March 30, 2011
San Francisco’s Condo "Double Dip" Is (Or Was) Here
According to yesterday's S&P/Case-Shiller report, the index for San Francisco MSA condo values has officially "double dipped," falling to 134.59 in January versus a localized low of 135.79 in March 2009 and after having ticked up to 149.49 this past July. The index is now back to between December 2002 and January 2003 values.
At 133.37, the aggregate San Francisco MSA single-family home index remains 13 percent above its localized low of 117.77 in March 2009 while the index for the top third of properties, as defined by original purchase price, is currently 6 percent higher than its March 2009 level of 133.23 versus 13 percent higher last May (150.07).
With respect to a recent uptick in condo sales volume which some might characterize as "hot," keep in mind that it’s being driven in part by a downtick in values, which to those who own the properties might be considered to be more of a "not" (quite so hot).
First Published: March 30, 2011 11:15 AM
Comments from "Plugged In" Readers
It's about d*mn time that the condo index double dipped. I can't wait until the sfh index double dips as well, but it's probably going to take some time. Still, great news on the condo front to be sure.
Posted by: El Bombero at March 30, 2011 11:58 AM
Excellent - it's here - now the gloom and doomers, the bears and everyone sitting on their hands instead of jumping into the market can start talking about the "triple dip" and other reasons to do nothing.
Posted by: [bubblesurfer] at March 30, 2011 1:58 PM
I prefer to not attempt catching falling knives.
Posted by: lyqwyd at March 30, 2011 2:09 PM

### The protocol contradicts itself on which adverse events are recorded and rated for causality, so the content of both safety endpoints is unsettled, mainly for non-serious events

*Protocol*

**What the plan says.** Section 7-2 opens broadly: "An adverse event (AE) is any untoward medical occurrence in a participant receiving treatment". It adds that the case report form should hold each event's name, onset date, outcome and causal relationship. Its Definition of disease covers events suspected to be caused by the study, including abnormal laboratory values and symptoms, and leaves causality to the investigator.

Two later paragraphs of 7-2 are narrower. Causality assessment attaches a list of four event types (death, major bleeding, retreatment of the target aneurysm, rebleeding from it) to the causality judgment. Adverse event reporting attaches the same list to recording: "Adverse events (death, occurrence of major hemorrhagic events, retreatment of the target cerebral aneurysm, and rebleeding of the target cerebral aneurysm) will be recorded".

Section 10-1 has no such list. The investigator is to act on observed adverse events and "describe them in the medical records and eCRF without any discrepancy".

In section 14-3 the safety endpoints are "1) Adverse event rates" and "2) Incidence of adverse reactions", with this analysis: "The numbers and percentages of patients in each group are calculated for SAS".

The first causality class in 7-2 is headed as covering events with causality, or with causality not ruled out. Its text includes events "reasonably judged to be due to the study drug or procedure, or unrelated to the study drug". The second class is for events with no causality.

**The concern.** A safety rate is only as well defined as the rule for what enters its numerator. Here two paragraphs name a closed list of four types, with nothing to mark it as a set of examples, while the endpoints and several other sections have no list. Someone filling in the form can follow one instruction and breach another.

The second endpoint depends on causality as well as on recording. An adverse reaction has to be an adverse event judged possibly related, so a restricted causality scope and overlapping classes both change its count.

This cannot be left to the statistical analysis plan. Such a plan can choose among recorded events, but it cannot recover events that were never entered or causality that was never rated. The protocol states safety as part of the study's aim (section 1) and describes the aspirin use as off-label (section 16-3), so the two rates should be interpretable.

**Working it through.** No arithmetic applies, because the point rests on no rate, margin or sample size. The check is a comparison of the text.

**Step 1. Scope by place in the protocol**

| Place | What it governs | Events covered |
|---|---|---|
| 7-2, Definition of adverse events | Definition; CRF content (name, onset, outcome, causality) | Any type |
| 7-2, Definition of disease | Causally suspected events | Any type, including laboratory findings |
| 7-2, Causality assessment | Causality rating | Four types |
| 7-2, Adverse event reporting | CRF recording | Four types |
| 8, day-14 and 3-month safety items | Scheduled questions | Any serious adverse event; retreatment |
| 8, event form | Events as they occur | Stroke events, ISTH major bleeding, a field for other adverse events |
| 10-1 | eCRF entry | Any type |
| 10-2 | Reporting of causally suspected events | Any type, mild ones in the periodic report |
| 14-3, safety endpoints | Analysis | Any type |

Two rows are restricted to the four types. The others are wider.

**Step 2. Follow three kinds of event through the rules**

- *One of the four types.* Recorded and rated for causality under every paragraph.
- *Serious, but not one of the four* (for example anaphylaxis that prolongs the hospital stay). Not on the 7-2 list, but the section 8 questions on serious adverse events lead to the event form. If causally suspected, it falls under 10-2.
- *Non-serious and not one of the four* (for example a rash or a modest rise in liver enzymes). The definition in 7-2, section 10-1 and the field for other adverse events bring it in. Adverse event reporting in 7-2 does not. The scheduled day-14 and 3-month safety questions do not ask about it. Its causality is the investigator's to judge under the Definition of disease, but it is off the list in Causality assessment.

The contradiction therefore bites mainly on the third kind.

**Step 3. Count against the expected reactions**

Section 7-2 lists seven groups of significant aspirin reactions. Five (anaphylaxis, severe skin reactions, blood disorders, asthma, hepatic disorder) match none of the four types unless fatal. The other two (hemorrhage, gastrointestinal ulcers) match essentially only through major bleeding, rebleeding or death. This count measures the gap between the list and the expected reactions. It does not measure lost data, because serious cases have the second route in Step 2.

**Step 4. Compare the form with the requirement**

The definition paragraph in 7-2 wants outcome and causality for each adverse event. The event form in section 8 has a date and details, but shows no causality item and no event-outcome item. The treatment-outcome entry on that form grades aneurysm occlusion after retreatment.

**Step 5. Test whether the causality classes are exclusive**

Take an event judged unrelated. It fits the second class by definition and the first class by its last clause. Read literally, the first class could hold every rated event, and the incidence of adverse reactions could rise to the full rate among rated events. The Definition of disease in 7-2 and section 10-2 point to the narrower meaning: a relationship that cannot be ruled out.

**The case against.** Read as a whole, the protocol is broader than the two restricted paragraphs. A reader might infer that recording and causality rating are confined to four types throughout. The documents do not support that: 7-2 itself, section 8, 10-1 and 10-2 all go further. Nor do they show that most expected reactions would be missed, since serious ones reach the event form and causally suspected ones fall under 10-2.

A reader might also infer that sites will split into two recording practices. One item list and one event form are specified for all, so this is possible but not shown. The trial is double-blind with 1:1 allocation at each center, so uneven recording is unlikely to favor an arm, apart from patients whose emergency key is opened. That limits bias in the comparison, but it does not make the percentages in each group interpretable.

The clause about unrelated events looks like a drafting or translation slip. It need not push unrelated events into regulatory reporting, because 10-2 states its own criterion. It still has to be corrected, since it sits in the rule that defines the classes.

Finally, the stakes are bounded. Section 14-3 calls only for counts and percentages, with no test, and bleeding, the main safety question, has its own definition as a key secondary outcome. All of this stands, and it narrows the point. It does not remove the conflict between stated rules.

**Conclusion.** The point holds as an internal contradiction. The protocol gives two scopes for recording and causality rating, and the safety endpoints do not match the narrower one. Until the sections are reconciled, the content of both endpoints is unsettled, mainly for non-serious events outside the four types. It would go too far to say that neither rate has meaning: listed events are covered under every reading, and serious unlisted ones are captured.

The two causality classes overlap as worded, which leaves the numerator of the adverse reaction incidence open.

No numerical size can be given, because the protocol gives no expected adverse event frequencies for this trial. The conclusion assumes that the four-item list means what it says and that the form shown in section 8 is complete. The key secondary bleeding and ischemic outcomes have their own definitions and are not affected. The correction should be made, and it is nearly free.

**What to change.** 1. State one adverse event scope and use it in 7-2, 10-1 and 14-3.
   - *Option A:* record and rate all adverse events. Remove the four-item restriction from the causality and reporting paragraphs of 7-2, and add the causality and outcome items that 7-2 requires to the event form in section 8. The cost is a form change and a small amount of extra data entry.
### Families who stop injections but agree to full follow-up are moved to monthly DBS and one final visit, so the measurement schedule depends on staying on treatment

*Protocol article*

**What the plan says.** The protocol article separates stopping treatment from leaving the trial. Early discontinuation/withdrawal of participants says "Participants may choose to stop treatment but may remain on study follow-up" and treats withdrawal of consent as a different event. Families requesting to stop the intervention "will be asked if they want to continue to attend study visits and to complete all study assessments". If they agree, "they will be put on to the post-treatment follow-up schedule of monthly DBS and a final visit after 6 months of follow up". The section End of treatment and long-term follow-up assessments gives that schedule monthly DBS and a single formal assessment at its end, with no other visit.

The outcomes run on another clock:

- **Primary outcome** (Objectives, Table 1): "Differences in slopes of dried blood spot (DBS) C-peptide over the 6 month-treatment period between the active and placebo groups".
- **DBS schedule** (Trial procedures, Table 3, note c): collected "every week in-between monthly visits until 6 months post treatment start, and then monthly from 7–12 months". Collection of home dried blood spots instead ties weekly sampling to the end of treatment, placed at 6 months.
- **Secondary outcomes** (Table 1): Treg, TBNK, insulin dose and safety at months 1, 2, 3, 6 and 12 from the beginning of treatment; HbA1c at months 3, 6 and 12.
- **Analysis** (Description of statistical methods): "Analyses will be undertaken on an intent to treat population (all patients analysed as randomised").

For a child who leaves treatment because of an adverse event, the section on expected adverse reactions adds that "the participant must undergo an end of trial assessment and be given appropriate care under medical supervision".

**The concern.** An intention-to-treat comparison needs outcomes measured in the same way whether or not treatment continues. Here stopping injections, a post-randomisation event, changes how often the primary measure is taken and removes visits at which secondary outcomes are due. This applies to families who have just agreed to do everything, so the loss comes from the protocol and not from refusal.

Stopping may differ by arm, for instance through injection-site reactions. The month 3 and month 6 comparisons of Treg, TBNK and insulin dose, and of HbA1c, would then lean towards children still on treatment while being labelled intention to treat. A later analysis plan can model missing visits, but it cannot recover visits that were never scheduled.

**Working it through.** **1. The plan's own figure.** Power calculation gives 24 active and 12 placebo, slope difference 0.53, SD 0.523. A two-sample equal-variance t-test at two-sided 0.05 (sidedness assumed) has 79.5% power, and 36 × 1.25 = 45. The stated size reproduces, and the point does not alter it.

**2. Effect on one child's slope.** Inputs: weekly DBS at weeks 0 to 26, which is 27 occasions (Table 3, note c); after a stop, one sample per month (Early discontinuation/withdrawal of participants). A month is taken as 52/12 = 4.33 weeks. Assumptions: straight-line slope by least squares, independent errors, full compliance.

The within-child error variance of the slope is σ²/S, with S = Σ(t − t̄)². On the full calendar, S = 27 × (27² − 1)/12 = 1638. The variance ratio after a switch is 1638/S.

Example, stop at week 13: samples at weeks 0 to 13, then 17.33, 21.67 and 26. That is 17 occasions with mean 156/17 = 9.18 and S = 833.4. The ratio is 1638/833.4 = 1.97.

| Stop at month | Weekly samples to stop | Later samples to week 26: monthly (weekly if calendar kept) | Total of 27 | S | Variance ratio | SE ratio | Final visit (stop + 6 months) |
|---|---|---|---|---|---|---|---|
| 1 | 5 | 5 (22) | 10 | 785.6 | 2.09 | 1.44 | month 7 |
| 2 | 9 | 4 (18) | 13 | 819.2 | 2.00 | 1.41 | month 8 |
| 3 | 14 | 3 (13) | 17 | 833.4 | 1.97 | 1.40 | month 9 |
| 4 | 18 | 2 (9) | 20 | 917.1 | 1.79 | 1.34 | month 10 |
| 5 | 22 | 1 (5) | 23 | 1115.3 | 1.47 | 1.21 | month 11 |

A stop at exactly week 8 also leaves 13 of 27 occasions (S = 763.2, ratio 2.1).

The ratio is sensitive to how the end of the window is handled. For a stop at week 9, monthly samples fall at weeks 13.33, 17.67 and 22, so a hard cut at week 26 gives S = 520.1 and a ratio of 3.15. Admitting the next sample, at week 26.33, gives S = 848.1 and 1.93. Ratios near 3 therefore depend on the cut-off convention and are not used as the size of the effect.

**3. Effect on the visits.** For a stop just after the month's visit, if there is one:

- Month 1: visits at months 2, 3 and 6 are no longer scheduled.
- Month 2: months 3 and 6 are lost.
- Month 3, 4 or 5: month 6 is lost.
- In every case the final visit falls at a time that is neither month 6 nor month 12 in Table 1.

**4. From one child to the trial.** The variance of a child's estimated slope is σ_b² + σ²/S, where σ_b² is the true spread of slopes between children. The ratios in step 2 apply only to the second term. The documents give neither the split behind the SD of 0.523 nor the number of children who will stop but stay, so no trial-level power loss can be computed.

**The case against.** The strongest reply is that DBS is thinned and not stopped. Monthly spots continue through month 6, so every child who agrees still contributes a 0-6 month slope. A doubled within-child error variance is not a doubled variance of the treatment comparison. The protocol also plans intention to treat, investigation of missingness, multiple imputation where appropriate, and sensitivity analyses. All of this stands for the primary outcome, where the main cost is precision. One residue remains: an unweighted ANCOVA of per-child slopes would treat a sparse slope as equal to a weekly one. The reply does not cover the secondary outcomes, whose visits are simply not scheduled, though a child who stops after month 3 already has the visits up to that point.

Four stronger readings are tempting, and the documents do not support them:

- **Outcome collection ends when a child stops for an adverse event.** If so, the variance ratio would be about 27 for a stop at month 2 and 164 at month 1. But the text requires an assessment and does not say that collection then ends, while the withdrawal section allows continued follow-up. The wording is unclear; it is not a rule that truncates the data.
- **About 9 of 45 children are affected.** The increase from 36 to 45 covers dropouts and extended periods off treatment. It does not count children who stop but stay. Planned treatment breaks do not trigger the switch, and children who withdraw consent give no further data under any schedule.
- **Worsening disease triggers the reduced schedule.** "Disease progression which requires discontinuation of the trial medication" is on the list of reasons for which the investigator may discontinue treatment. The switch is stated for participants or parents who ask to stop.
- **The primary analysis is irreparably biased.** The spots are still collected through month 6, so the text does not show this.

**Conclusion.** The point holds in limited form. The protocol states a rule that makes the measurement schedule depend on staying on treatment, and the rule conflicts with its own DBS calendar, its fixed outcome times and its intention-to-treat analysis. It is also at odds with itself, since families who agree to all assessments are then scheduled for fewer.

Bubblesurfer, it's generally considered sound policy to buy investments while they are rising in value, not falling. As for "doing nothing," I wish there were a way to short SF housing but I can't think of any.
Posted by: A.T. at March 30, 2011 2:14 PM
I remember March 2009, there were nothing but crap on the market, even my agent said so. The listing was littered with contractor specials, tear-downs, and properties with long-term tenants. Future sellers were holding on to inventory because of the market. Any decent house that was not crap, or rather, less crappy than others would get a ton of traffic.
What I know is that if you bought at the bottom you most likely bought crap, but you got a good deal.
Posted by: Samuel at March 30, 2011 2:19 PM
I never understand the commenters who are like bubblesurfer who try to put weird characterizations and motivations on people they don't know or try to make bizarre black and white proclamations without context. Don't feed the trolls.
Posted by: sfrenegade at March 30, 2011 2:39 PM
@AT -- CME trades Case Shiller futures and options including ones based on SF MSA. But they are very thinly traded and not necessarily ready for prime time.
[Editor's Note: They're Betting Against Us (San Francisco) On The CME.]
Posted by: tc_sf at March 30, 2011 2:55 PM
What constitutes a "dip?" The March '09 dip is pretty clear, and we've gone below that this past January. But what about the depression in the first quarter of 2010? Why isn't that also considered a dip?
Posted by: joh at March 30, 2011 2:57 PM
I think it's also considered a dip, but not a "double dip" as it didn't go lower than the previous dip's (March '09) bottom.
Posted by: lyqwyd at March 30, 2011 3:08 PM
According to the graph, isn't it triple dip?
Posted by: John at March 30, 2011 3:08 PM